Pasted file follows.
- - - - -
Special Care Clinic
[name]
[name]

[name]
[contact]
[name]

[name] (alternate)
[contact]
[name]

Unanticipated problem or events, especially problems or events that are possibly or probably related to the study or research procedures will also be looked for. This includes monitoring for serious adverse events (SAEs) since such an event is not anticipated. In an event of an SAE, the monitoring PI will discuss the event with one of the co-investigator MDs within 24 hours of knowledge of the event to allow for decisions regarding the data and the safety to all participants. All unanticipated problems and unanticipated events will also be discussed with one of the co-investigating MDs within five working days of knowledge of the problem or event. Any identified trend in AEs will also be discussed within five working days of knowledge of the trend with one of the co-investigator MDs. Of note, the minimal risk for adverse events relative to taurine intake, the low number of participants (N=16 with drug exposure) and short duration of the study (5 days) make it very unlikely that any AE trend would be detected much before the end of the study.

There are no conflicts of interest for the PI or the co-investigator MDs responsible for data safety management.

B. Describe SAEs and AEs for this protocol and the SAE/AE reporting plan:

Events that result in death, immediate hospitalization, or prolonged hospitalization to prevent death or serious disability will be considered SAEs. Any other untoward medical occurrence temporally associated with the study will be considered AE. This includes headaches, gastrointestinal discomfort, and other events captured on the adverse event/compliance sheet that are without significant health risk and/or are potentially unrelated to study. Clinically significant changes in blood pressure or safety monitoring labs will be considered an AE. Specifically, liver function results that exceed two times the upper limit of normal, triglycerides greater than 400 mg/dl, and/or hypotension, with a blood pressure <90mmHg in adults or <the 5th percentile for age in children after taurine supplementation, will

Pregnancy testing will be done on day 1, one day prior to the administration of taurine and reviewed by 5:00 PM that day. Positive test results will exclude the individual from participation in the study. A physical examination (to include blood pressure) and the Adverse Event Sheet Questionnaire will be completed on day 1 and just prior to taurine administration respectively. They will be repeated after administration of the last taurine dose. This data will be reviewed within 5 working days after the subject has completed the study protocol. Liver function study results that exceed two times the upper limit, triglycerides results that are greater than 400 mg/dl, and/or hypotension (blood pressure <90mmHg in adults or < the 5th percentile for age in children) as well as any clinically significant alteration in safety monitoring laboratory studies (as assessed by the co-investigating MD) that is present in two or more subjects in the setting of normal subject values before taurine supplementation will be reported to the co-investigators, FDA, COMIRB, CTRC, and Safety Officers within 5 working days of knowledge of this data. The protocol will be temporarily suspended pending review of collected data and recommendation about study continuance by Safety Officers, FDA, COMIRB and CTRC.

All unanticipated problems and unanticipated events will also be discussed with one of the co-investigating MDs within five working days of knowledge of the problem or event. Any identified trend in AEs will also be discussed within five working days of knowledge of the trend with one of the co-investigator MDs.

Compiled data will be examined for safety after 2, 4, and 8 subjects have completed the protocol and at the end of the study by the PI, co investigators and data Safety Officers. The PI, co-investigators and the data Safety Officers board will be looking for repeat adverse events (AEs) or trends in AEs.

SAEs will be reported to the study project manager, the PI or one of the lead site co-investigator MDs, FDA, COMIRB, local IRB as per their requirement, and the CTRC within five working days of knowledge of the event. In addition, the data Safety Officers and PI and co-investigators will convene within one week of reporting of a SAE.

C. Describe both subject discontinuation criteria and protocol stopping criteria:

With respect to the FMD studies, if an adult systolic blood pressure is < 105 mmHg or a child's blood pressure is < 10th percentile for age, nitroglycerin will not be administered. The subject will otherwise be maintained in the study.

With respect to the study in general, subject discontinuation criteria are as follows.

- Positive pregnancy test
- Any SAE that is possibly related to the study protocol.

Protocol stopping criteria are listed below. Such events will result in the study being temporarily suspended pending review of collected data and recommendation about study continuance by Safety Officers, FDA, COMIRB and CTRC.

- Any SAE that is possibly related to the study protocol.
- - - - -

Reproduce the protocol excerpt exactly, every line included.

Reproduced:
Special Care Clinic
[name]
[name]

[name]
[contact]
[name]

[name] (alternate)
[contact]
[name]

Unanticipated problem or events, especially problems or events that are possibly or probably related to the study or research procedures will also be looked for. This includes monitoring for serious adverse events (SAEs) since such an event is not anticipated. In an event of an SAE, the monitoring PI will discuss the event with one of the co-investigator MDs within 24 hours of knowledge of the event to allow for decisions regarding the data and the safety to all participants. All unanticipated problems and unanticipated events will also be discussed with one of the co-investigating MDs within five working days of knowledge of the problem or event. Any identified trend in AEs will also be discussed within five working days of knowledge of the trend with one of the co-investigator MDs. Of note, the minimal risk for adverse events relative to taurine intake, the low number of participants (N=16 with drug exposure) and short duration of the study (5 days) make it very unlikely that any AE trend would be detected much before the end of the study.

There are no conflicts of interest for the PI or the co-investigator MDs responsible for data safety management.

B. Describe SAEs and AEs for this protocol and the SAE/AE reporting plan:

Events that result in death, immediate hospitalization, or prolonged hospitalization to prevent death or serious disability will be considered SAEs. Any other untoward medical occurrence temporally associated with the study will be considered AE. This includes headaches, gastrointestinal discomfort, and other events captured on the adverse event/compliance sheet that are without significant health risk and/or are potentially unrelated to study. Clinically significant changes in blood pressure or safety monitoring labs will be considered an AE. Specifically, liver function results that exceed two times the upper limit of normal, triglycerides greater than 400 mg/dl, and/or hypotension, with a blood pressure <90mmHg in adults or <the 5th percentile for age in children after taurine supplementation, will

Pregnancy testing will be done on day 1, one day prior to the administration of taurine and reviewed by 5:00 PM that day. Positive test results will exclude the individual from participation in the study. A physical examination (to include blood pressure) and the Adverse Event Sheet Questionnaire will be completed on day 1 and just prior to taurine administration respectively. They will be repeated after administration of the last taurine dose. This data will be reviewed within 5 working days after the subject has completed the study protocol. Liver function study results that exceed two times the upper limit, triglycerides results that are greater than 400 mg/dl, and/or hypotension (blood pressure <90mmHg in adults or < the 5th percentile for age in children) as well as any clinically significant alteration in safety monitoring laboratory studies (as assessed by the co-investigating MD) that is present in two or more subjects in the setting of normal subject values before taurine supplementation will be reported to the co-investigators, FDA, COMIRB, CTRC, and Safety Officers within 5 working days of knowledge of this data. The protocol will be temporarily suspended pending review of collected data and recommendation about study continuance by Safety Officers, FDA, COMIRB and CTRC.

All unanticipated problems and unanticipated events will also be discussed with one of the co-investigating MDs within five working days of knowledge of the problem or event. Any identified trend in AEs will also be discussed within five working days of knowledge of the trend with one of the co-investigator MDs.

Compiled data will be examined for safety after 2, 4, and 8 subjects have completed the protocol and at the end of the study by the PI, co investigators and data Safety Officers. The PI, co-investigators and the data Safety Officers board will be looking for repeat adverse events (AEs) or trends in AEs.

SAEs will be reported to the study project manager, the PI or one of the lead site co-investigator MDs, FDA, COMIRB, local IRB as per their requirement, and the CTRC within five working days of knowledge of the event. In addition, the data Safety Officers and PI and co-investigators will convene within one week of reporting of a SAE.

C. Describe both subject discontinuation criteria and protocol stopping criteria:

With respect to the FMD studies, if an adult systolic blood pressure is < 105 mmHg or a child's blood pressure is < 10th percentile for age, nitroglycerin will not be administered. The subject will otherwise be maintained in the study.

With respect to the study in general, subject discontinuation criteria are as follows.

- Positive pregnancy test
- Any SAE that is possibly related to the study protocol.

Protocol stopping criteria are listed below. Such events will result in the study being temporarily suspended pending review of collected data and recommendation about study continuance by Safety Officers, FDA, COMIRB and CTRC.

- Any SAE that is possibly related to the study protocol.